Grand Jury Report:
State and Federal Agency Officials
Extorted Money from Mining Firm

   Elko Daily Free Press

The Elko County Grand Jury charged Thursday that four state and two federal officials involved in a mining company's expansion had committed the crime of "oppression under color of office," but the statute of limitations on the offenses has expired.
Elko District Attorney Gary Woodbury informed Elko District Judge Mike Memeo about the two-year limitation on the crimes, which last occurred in July 1994.
The grand jury report, formally called a presentment, says Nevada Division of Wildlife Director Willie Molini and fellow NDOW employees Duane Erikson, Larry Barngrover and Kenneth Grey, along with U.S. Forest Service employees Ben Siminoe and John Inman committed crimes by forcing the Independence Mining Co. to pay $500,000 toward mule deer habitat as a condition of acquiring permits to expand its mining operation on forest service land.
The report said the officials, "willfully, unlawfully, and maliciously... injured the person, property or rights of another."
"NDOW and USFS had essentially absolute control over IMC's financial well- being," the grand jury report says. "The grand jury recognizes that disparate bargaining positions often exist between contracting parties, but suggests that when one of those parties is a governmental agency or has governmental powers, that disparity can be disastrously out of proportion."
Brent Chamberlain, IMC's human



resources manager, said he could not comment on the report because IMC was not a part of the grand jury process.
Molini and the other NDOW employees did not return telephone calls to their offices this morning. Local forest service spokesman Cheri Howell referred the matter to the agency's attorneys in Washington, D.C., who did not call with comment.
According to the report, IMC sought to expand its operation in 1989 when its mineral resources were approaching exhaustion and applied to the Forest Service in 1991 for expansion on lands managed by the agency.
The Forest Service solicited comments in an environmental assessment and NDOW responded with concerns, reaching an agreement with the Forest Service that the permits would not be granted without NDOW approval, the report says.
NDOW determined the expansion would have an "adverse impact" on about 5,500 acres of range used by mule deer in the Independence Mountains, the report says. NDOW said for every acre disturbed, IMC should improve three acres of habitat in other areas at a cost of $105 per acre,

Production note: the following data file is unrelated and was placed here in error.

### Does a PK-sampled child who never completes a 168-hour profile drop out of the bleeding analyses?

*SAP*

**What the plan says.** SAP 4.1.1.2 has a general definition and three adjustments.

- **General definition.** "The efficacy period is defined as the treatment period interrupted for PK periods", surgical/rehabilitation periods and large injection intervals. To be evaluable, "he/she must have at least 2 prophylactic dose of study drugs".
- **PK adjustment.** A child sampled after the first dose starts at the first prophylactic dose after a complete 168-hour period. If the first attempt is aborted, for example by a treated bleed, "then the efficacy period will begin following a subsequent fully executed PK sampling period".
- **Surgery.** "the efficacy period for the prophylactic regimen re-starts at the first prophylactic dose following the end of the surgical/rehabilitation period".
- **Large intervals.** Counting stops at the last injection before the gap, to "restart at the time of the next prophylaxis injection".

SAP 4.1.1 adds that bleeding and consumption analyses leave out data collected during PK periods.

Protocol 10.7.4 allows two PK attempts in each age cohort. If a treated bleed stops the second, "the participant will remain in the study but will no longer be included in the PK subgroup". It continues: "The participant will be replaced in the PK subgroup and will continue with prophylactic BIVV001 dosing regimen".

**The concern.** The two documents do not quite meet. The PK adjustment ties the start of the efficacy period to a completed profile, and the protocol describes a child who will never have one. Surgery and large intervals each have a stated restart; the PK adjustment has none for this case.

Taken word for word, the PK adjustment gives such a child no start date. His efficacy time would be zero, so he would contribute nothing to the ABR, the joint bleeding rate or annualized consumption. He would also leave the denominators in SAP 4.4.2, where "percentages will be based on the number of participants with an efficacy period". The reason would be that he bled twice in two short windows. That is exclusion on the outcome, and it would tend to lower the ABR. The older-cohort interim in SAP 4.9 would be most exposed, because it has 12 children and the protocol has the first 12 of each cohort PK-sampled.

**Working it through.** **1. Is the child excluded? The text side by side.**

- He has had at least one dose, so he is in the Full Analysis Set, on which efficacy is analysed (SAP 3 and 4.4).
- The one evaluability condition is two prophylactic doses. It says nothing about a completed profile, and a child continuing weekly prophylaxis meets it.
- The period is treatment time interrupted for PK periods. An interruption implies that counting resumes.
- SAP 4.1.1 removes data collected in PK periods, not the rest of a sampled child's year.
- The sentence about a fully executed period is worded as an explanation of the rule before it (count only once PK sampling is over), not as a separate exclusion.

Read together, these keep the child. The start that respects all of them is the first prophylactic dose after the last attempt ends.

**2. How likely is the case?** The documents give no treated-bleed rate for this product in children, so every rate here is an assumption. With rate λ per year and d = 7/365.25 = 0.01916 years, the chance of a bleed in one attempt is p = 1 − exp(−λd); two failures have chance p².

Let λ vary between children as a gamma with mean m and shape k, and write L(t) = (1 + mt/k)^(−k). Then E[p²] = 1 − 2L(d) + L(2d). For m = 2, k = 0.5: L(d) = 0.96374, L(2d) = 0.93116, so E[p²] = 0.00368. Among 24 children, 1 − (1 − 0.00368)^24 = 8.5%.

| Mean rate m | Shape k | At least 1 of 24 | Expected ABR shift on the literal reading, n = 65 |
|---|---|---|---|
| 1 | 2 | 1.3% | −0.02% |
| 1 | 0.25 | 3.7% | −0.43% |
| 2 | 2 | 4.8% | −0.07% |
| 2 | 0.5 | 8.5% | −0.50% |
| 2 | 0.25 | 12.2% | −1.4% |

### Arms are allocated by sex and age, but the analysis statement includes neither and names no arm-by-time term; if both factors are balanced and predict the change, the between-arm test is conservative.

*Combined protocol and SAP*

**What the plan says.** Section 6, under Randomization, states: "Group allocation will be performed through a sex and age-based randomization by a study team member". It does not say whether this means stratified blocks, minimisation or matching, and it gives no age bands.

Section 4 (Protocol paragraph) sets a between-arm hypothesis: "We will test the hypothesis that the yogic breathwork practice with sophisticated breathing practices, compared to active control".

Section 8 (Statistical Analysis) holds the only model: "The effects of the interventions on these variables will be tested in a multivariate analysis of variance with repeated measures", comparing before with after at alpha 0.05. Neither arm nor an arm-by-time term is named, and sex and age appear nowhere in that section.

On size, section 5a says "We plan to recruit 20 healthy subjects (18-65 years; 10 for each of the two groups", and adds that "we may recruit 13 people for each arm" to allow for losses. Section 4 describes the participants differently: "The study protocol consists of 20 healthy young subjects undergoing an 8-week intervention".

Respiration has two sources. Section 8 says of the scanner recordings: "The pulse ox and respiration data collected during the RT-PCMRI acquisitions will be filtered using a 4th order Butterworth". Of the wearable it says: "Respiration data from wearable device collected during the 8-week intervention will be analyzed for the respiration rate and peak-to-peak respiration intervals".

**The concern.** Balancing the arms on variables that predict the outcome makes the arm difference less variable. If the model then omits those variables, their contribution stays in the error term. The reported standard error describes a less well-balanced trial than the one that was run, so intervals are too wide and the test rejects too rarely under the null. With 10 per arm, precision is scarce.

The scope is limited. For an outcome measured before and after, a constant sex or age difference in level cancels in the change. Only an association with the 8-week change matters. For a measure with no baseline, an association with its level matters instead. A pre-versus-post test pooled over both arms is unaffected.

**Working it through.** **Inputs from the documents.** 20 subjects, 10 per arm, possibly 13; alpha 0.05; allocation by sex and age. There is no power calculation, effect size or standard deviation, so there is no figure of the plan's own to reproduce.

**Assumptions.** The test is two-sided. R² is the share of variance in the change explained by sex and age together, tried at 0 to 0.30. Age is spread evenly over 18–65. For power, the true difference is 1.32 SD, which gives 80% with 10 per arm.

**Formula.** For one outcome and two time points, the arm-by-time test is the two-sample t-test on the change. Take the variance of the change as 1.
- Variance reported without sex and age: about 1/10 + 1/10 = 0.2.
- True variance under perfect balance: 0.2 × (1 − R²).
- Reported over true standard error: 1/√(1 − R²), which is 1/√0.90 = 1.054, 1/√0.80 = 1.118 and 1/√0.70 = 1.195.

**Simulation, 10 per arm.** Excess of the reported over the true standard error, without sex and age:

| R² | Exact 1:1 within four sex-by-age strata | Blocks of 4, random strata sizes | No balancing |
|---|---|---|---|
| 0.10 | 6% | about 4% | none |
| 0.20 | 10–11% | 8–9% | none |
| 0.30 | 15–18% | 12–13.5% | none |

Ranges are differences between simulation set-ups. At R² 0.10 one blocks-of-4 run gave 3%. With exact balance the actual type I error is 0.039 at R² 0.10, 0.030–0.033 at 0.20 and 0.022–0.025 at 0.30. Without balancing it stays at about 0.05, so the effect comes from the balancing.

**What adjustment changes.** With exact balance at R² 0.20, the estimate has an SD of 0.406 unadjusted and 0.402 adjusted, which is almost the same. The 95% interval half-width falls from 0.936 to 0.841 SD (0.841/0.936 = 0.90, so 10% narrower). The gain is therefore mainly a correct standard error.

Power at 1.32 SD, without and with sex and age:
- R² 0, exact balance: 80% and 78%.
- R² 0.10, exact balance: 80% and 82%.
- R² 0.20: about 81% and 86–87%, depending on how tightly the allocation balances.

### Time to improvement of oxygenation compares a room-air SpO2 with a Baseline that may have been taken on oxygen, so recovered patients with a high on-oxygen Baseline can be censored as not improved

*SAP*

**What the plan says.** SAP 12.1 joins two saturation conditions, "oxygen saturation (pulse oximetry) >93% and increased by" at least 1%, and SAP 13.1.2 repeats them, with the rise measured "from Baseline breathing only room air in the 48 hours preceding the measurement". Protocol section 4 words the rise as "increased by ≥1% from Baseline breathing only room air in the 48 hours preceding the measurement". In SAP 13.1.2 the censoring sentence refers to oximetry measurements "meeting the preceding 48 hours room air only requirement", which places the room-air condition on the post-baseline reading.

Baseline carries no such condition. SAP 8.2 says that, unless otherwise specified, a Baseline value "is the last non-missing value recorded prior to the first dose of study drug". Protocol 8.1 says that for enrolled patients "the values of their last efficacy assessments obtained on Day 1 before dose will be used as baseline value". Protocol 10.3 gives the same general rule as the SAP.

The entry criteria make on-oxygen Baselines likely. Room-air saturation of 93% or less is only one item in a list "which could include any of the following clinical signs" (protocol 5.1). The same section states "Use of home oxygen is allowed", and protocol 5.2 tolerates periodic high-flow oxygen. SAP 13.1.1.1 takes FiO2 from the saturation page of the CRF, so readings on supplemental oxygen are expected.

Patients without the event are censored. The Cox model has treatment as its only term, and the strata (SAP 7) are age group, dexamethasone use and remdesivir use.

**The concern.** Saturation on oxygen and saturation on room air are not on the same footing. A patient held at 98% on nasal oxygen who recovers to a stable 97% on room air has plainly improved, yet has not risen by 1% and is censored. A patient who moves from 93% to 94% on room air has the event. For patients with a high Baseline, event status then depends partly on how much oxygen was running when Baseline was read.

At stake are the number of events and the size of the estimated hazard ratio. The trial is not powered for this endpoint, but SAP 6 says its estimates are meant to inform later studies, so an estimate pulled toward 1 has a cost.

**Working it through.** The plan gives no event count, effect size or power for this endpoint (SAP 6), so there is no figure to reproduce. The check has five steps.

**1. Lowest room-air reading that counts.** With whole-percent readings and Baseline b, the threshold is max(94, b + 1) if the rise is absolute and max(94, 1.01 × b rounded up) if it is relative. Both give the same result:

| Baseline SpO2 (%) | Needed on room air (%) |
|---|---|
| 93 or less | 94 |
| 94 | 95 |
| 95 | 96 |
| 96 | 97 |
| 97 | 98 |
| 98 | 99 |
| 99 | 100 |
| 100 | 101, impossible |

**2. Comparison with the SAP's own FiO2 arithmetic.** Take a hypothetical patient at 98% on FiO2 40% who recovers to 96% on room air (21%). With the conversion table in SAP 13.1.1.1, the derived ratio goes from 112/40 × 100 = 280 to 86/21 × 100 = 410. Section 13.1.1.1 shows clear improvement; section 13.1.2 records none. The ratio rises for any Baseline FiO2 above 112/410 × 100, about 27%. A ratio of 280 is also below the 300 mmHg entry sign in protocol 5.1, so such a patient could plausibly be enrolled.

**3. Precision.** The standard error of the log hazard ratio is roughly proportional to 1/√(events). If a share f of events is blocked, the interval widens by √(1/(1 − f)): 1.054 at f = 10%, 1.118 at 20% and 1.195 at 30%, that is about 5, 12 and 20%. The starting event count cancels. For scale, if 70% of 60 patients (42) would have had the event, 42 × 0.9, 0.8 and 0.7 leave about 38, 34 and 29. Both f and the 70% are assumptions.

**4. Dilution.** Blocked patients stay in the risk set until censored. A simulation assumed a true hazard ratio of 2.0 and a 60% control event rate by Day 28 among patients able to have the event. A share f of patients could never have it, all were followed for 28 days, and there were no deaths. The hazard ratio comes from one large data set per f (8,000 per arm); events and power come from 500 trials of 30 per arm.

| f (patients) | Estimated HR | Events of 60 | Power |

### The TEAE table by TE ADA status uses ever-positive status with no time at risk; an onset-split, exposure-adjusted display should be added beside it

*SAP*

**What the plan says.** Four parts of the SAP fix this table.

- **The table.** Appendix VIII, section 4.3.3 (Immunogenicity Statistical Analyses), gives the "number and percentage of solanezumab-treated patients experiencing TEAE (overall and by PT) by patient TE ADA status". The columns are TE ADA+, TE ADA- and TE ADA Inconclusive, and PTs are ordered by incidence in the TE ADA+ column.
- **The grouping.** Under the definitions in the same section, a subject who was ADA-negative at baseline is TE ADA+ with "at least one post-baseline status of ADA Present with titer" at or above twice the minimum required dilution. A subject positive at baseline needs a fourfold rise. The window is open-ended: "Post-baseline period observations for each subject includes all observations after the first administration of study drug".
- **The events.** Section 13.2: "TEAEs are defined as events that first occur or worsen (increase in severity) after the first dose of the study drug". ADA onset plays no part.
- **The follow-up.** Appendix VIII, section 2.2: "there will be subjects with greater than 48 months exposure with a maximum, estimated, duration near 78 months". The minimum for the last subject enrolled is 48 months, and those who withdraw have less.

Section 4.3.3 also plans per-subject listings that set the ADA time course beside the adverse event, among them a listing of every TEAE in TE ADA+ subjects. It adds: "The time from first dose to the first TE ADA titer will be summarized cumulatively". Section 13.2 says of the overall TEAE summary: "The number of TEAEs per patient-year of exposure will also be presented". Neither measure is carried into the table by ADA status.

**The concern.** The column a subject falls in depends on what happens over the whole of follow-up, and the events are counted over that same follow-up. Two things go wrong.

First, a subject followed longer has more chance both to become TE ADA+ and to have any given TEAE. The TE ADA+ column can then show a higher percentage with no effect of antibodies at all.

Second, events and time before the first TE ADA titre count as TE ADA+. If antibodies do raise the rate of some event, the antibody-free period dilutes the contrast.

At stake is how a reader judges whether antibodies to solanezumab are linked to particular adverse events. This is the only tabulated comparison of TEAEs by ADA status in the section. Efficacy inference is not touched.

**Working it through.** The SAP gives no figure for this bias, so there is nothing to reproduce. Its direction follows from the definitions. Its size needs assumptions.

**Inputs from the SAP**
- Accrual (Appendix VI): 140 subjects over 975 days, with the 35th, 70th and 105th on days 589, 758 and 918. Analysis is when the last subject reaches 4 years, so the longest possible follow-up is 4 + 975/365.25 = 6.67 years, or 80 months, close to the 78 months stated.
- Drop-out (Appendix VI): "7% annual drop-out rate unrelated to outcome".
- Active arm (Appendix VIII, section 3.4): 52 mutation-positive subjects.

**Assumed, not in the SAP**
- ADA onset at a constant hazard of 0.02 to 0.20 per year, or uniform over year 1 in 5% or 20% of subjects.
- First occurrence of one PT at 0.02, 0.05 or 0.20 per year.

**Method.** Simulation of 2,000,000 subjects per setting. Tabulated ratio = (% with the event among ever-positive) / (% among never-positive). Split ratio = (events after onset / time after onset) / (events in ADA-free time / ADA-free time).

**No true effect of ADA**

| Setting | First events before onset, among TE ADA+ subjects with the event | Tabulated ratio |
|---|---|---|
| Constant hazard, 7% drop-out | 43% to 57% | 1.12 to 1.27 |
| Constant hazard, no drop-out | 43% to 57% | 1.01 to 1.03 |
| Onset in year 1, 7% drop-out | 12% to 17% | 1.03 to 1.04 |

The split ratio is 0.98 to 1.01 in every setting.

with a total cost of mitigation of $1.5 million, the report says.
The money was to go into a fund administered by NDOW, which has no direct statutory authority for the acquisition of funds from persons alleged to be affecting habitat, the report says.
After several meetings to resolve the issue, Molini and IMC President Robert Zerga agreed Sept. 30, 1992, on a formula that brought IMC's mitigation fee to $500,000.
"Giving NDOW the power to obtain and distribute funds not under legislative control ... eliminates the check and balance system of government and that the abuse of power by NDOW against IMC was the natural result," the grand jury says.
"The grand jury has found indictable criminal activity in this investigation and would recommend prosecution but for the fact that the statute of limitations on gross misdemeanors has passed."
The grand jury said it heard testimony from other mining representatives that their companies had not been forced to participate in any off-site mitigations that required a payment before permits were issued. The mining representatives from Barrick Goldstrike, Newmont Mining




and Placer Dome U.S. also testified they had been involved with wildlife mitigation before, but only with the U.S. Bureau of Land Management, which never allowed NDOW to dictate terms.
"It is evident to the grand jury that two factors placed IMC in a different position," the report says. "It was a company without a sophisticated lobbying program and it was dealing with the USFS rather than BLM." The grand jury also found a federal law, the Pitman-Robertson Act, which would have supplemented any contribution made by IMC at a 3:1 ratio. The grand jury says IMC was unaware of the law, but NDOW had full knowledge of the act and its use.
"Had NDOW been successful in obtaining $1.5 million from IMC as it originally demanded, application of the Pitman-Robertson Act would have given NDOW approximately $6 million to pay for mitigation costs of only $500,000," the report says.
The grand jury recommended its report be forwarded to Molini's boss, Pete Morros, director of the Nevada Department of Conservation and Natural Resources, and to the Nevada Legislature for review.


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